Daniel Tylutki, interim director for Pima County Community Development and Neighborhood Conservation, said his office is planning to collaborate with both the city and local nonprofits to try to help.
Pima County is hiring 25 people to help with the waiting list, which includes 5,300 active applications. Tylutki said they are working on about 1,300 right now.
During a typical year, Tylutki’s office assists about 1,500 people with rental assistance. During the pandemic, it has received about five years’ worth of requests, so far.
“One major concern all of us can agree on is that more time is needed to get the funds to people that are suffering,” said Meghan Heddings, executive director with Family Housing Resources, adding that the current requirements to apply for help are “overly burdensome, especially for someone in crisis mode, and therefore many people never finish pulling together all of the items needed.
“There are positive steps happening, but the likelihood of the county employing 25 new staff, training them and being able to distribute the funds available to all those that need it by July 23 is an unrealistic task.”
End of protection: “a pending tsunami”
Many of the nonprofits that will help people who lose their home during the months ahead are already stressed with requests.
The end of Ducey’s executive order is a “pending tsunami,” says Peggy Hutchison, CEO of the Primavera Foundation.
“The nonprofit sector is working closely with the for-profit sector to prevent evictions and keep our residents and our communities safe from the coronavirus,” she said.
“We need the governor to work with us to do what’s best for the residents across the state. An investment in eviction prevention now will be a huge step in preventing the spread of the coronavirus while also helping to save our economy.”
A lack of affordable housing, evictions, and homelessness have been at crisis levels for years, said Jay Young, executive director with the Southwest Fair Housing Council.
“The market is not producing enough housing across the spectrum, particularly affordable housing. Section 8 and public housing have years-long wait lists,” Young said. “People facing evictions have very few resources to assist them and almost never have counsel to represent them. People are homeless, generally speaking, because we lack the political will as a country to house them.”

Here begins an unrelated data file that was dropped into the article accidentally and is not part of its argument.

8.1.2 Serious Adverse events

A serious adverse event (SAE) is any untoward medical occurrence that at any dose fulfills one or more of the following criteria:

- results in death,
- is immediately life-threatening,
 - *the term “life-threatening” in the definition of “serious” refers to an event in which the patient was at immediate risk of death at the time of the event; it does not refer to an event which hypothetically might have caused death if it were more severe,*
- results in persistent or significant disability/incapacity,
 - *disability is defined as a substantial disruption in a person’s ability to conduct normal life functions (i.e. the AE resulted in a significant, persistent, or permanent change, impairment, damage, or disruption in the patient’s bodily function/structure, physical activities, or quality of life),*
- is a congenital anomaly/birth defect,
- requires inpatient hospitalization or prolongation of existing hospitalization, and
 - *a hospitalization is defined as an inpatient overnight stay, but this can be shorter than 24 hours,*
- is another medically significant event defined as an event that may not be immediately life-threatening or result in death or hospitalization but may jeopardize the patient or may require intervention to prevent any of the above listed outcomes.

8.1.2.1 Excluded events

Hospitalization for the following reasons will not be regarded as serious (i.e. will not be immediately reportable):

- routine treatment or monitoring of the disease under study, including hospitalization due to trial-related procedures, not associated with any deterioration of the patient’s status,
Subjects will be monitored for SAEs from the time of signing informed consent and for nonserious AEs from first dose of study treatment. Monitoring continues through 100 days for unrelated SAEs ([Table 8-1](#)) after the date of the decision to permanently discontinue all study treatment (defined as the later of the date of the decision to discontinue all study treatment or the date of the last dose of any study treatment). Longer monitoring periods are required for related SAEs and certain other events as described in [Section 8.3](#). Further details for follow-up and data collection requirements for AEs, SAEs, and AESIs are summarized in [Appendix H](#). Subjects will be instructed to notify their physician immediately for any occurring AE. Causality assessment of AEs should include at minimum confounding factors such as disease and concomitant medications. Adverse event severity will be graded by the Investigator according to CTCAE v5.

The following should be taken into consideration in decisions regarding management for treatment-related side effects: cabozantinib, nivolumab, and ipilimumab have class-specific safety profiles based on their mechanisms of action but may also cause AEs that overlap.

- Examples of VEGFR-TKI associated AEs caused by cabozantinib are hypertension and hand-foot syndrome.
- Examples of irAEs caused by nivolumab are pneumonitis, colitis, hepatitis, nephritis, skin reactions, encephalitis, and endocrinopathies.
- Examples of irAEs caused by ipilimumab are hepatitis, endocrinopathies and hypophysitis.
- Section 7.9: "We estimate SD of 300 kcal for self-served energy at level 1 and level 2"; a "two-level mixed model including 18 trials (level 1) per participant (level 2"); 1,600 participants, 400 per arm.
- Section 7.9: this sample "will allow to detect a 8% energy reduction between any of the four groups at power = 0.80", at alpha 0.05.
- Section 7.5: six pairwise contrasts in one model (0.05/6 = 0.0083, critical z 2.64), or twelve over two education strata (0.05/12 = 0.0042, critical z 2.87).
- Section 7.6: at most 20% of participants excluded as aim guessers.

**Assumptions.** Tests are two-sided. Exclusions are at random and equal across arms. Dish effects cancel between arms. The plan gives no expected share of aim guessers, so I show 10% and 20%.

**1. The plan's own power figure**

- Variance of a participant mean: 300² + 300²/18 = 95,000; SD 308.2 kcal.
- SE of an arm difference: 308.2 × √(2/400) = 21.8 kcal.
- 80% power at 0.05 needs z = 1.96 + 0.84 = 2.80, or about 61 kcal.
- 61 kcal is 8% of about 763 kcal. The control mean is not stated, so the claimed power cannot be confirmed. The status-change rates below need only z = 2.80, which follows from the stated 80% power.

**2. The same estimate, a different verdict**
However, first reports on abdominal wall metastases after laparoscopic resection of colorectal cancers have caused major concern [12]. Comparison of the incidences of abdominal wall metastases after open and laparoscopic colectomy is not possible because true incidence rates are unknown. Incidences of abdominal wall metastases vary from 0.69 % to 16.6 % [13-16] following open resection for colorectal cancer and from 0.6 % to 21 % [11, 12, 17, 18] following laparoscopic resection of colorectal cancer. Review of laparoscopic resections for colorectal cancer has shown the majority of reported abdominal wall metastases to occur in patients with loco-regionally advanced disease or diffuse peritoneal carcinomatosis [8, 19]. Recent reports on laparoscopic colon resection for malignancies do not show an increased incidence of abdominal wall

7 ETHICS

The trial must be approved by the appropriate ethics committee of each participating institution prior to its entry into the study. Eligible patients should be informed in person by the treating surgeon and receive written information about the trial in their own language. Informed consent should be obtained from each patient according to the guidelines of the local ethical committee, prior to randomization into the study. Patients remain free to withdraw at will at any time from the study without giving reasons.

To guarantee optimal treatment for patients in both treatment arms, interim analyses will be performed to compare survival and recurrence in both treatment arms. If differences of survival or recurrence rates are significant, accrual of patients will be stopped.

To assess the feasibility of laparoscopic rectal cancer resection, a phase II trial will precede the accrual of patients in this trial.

And, he said, all of these issues are now being greatly exacerbated by the pandemic.
Solving these issues will require that the federal government fund nonprofits at dramatically higher levels, he said.
“The data shows that people of color are much more likely to live in neighborhoods of low opportunity and high rates of poverty in Tucson and most cities and towns throughout the country,” Young said. “This pandemic has again made it glaringly apparent that our communities are still separate and unequal in many ways. “
Ron Barber, district director for Democratic U.S. Rep. Ann Kirkpatrick, said legislation introduced in the House and co-sponsored by Kirkpatrick would expand the federal eviction moratorium under the CARES Act, which is set to expire at the end of the month, and expand the moratorium to cover all renters until March 2021.
Doing so would help people most at risk from domestic violence, mental health problems, suicide and substance abuse compounded by the COVID-19 pandemic, Barber said.
“We know from reports by police and social service agencies that these are some of the ‘hidden’ negative impacts of the stay-at-home requirements, along with unemployment being at an all-time high,” Barber said.
“The solution is in the hands of the governor and the Congress.”
Contact reporter Patty Machelor at email@example.com or 806-7754. On Twitter: @pattymachstar